Back when I was first working in Hitachi in Japan, I was in the small town of Kudamatsu. There was almost nothing there, except for a grocery store near the company dorms, and The Mall about a 2 mile hike away. The Mall had one western-style fastfood place - KFC. It was a nice place to visit if you wanted to buy clothes or music, or to play video games, but there were maybe only 4 restaurants to choose from. The nearest big town was Tokuyama, 15 minutes away by train, but the trains didn't run that often. Generally, I'd only go to Tokuyama once or twice a month, during the weekends. But, when I did visit, I almost always made a point of eating at the Lotteria burger shop in the arcade near the station. It was kind of a way to relax, sitting down and eating hamburgers. The burgers were pretty good, but a bit expensive. When I moved back to Tokyo, I stopped eating at Lotteria kind of on principle (the closest location, in Noborito, was rather filthy). But, every so often I'd visit the anime shops in Nakano, and I'd sometimes have a burger at the Lotteria there out of nostalgia. The problem was, at this point, the recipes had changed and the prices had gone up. The burgers didn't taste as good anymore. And now, I'm in Kagoshima and there's a Lotteria in the Tenmonkan shopping complex along the route I take to and from my English school. The prices are much higher than I like and the burgers are too greasy. So the only time I eat there now is when a music event is happening in the open space in front of the Lotteria and I'm waiting for a specific act to start up.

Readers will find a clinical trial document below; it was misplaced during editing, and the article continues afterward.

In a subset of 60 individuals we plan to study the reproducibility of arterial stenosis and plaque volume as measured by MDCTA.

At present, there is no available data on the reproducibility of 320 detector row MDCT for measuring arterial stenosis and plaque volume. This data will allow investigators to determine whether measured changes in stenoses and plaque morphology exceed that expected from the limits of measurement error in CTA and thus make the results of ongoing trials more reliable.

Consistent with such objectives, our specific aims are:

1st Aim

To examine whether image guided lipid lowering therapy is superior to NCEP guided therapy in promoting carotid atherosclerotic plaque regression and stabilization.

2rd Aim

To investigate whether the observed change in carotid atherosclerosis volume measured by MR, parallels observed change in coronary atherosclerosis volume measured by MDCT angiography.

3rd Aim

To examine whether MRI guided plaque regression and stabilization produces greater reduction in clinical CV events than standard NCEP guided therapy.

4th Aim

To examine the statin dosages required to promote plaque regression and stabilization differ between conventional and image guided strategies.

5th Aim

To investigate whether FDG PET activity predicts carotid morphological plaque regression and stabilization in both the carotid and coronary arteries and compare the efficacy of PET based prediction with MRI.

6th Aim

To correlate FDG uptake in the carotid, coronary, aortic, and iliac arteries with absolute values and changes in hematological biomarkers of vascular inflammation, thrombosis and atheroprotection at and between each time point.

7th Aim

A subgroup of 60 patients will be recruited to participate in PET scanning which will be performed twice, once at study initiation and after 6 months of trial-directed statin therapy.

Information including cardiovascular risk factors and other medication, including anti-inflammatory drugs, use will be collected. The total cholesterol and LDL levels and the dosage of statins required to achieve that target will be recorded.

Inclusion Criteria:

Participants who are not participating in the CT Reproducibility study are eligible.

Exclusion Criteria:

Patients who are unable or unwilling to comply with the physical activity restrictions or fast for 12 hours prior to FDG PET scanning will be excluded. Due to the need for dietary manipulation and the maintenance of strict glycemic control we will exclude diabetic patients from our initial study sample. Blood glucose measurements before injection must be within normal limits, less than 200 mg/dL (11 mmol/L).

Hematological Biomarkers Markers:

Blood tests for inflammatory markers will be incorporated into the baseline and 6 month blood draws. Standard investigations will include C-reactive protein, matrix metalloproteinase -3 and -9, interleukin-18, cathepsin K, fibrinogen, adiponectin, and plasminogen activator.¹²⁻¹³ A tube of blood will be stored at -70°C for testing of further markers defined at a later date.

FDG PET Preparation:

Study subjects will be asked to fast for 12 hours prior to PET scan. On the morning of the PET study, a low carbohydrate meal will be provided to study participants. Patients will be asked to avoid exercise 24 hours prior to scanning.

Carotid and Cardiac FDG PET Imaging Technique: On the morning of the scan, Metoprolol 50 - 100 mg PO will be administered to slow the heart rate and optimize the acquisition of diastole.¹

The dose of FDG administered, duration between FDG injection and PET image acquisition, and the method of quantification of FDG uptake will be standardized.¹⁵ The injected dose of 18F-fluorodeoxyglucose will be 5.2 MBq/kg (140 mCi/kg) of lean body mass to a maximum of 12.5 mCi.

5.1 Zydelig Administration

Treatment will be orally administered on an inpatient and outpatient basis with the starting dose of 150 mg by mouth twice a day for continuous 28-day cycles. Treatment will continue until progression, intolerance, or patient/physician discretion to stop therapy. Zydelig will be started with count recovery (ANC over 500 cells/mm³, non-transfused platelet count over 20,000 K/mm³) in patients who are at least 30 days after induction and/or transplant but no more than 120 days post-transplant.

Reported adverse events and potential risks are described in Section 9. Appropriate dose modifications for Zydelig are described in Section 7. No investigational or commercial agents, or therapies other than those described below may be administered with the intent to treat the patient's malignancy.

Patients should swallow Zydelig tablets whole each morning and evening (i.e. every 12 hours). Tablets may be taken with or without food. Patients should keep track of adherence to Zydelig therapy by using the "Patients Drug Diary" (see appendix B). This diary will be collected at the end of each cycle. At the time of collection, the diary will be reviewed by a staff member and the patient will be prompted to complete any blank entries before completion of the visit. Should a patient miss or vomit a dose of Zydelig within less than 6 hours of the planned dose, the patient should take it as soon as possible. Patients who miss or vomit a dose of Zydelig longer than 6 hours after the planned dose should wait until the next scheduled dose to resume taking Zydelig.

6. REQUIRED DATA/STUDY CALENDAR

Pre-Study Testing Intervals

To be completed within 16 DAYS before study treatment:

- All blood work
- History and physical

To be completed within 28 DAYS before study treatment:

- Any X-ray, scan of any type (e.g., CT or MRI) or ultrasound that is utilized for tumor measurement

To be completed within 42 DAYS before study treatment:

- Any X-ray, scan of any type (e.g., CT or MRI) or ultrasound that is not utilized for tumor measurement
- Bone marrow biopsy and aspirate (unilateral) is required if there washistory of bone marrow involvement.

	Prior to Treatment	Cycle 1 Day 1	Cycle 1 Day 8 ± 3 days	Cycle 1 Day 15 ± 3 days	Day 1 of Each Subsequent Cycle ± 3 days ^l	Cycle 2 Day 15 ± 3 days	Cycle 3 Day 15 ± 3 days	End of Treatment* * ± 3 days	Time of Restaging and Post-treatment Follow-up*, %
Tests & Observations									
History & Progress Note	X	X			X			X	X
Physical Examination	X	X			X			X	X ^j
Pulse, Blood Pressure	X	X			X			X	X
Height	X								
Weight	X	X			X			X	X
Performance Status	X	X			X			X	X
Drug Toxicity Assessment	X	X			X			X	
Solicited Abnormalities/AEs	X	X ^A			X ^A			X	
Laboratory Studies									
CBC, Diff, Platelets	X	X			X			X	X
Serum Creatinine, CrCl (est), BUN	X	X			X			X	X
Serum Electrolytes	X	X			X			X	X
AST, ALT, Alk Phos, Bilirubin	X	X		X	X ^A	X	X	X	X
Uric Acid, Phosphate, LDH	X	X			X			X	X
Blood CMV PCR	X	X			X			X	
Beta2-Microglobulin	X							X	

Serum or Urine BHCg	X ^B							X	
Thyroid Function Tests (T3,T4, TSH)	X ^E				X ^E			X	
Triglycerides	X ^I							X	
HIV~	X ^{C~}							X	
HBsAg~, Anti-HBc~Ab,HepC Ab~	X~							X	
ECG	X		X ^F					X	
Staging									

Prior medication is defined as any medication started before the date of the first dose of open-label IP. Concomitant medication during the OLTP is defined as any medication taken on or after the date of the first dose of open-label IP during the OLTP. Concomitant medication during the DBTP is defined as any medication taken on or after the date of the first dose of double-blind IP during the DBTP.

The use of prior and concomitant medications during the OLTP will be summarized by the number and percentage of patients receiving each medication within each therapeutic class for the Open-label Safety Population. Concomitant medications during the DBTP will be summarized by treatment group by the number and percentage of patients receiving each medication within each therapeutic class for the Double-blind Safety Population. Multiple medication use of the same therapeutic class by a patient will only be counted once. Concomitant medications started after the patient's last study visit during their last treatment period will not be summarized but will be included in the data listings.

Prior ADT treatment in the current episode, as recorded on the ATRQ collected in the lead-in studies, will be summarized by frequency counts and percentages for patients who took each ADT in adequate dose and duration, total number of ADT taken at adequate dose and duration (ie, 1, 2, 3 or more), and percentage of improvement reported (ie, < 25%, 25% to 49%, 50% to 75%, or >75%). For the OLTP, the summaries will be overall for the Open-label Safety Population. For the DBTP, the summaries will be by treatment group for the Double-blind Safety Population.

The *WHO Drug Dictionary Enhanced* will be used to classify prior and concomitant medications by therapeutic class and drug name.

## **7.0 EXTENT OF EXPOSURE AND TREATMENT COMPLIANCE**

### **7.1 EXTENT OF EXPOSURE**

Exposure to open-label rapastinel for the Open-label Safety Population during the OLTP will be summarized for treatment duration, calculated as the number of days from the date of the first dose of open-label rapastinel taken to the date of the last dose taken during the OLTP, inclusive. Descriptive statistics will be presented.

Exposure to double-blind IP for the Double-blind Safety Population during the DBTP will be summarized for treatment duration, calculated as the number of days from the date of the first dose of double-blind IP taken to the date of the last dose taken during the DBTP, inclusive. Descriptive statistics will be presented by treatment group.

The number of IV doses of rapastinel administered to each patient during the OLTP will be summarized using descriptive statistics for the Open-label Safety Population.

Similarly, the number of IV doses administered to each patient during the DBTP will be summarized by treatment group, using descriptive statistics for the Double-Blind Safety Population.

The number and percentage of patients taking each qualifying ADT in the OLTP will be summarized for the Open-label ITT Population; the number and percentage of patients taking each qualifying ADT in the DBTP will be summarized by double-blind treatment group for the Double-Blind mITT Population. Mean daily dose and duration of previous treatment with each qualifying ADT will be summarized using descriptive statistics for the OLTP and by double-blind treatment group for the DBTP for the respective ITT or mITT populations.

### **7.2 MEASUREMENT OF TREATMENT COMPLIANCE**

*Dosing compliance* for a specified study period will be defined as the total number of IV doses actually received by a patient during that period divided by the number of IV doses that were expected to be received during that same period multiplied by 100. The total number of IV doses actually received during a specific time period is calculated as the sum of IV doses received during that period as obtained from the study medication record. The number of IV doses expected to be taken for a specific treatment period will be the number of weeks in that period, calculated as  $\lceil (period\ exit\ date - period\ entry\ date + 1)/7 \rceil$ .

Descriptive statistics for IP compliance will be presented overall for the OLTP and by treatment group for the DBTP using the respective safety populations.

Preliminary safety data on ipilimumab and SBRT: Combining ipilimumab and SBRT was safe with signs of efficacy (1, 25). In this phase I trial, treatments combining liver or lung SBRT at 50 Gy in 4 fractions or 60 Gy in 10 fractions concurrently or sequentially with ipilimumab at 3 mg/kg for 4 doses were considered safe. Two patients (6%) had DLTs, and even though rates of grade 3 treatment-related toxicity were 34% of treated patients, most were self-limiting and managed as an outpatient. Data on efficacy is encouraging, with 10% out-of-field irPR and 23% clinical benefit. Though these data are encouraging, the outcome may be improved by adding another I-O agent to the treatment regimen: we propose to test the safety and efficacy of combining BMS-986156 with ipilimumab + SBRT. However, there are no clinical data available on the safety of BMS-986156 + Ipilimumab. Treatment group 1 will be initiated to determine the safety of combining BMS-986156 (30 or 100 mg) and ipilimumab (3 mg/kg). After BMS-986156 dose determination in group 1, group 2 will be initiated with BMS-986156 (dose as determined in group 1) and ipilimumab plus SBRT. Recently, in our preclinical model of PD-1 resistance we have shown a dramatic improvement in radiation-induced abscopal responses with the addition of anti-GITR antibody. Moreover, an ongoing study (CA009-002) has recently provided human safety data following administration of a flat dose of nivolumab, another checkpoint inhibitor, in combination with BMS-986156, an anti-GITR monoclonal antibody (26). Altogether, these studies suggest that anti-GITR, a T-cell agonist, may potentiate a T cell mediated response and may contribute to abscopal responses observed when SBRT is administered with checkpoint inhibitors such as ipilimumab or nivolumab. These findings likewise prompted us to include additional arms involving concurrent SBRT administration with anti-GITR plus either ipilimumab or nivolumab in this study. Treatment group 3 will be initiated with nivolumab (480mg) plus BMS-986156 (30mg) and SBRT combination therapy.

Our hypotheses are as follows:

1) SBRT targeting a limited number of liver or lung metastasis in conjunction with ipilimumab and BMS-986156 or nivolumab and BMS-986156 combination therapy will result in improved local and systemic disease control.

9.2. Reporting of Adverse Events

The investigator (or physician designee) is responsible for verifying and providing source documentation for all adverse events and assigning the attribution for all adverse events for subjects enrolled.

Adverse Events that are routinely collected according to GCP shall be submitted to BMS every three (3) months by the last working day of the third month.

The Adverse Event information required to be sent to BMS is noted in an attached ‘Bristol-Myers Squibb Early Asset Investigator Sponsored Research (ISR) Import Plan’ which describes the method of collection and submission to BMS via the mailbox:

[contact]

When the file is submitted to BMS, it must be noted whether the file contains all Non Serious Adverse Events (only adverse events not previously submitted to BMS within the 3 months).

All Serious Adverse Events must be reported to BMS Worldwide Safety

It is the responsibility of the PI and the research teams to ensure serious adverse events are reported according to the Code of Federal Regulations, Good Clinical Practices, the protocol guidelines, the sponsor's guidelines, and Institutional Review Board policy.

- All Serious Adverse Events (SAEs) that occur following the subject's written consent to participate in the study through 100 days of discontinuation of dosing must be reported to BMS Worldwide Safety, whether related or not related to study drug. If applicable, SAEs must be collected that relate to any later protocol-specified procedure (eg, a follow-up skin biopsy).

However... A few weeks ago I saw a delux multi-patty burger on the menu and I wanted to get it at some point when I was hungry to take a photo for the blog. But, when I went back, it was off the menu. Recently, Lotteria had posters up promoting two new tall stacks, which were to be available only 2 specific days each. I'd missed the first two days, and on the third day I wasn't hungry. One stack was a 5-patty hamburger, and the other was a 5-patty fried shrimp sandwich. The shrimp stack would go on sale on Friday, Oct. 5th (AKA: Fryday) only, and I made sure to stop by when I was done with all my classes. The poster above is announcing that this location only has materials for 220 orders, and they'd be sold-out after that. The clerk took my order and automatically assumed I'd take it home to share with 4 other people. Instead, I asked for it eat-in, and got a small hot coffee to go with it (500 yen for the sandwich, 200 yen for the small coffee, no refills. Total - $7 USD). Unlike the poster, the actual sandwich has a single thin layer of a mayonnaise-based tartar sauce with onions. Trying to squeeze the sandwich down so you can take bites out of it just causes the buns to tear. Ideally, you want to eat this one patty at a time, using a fork. But they didn't gave me a fork, so I ate it one patty at a time with my fingers, trying to make the bread last as long as possible. Because there's so little sauce, and it's only on the top patty, the entire sandwich becomes very dry very quickly.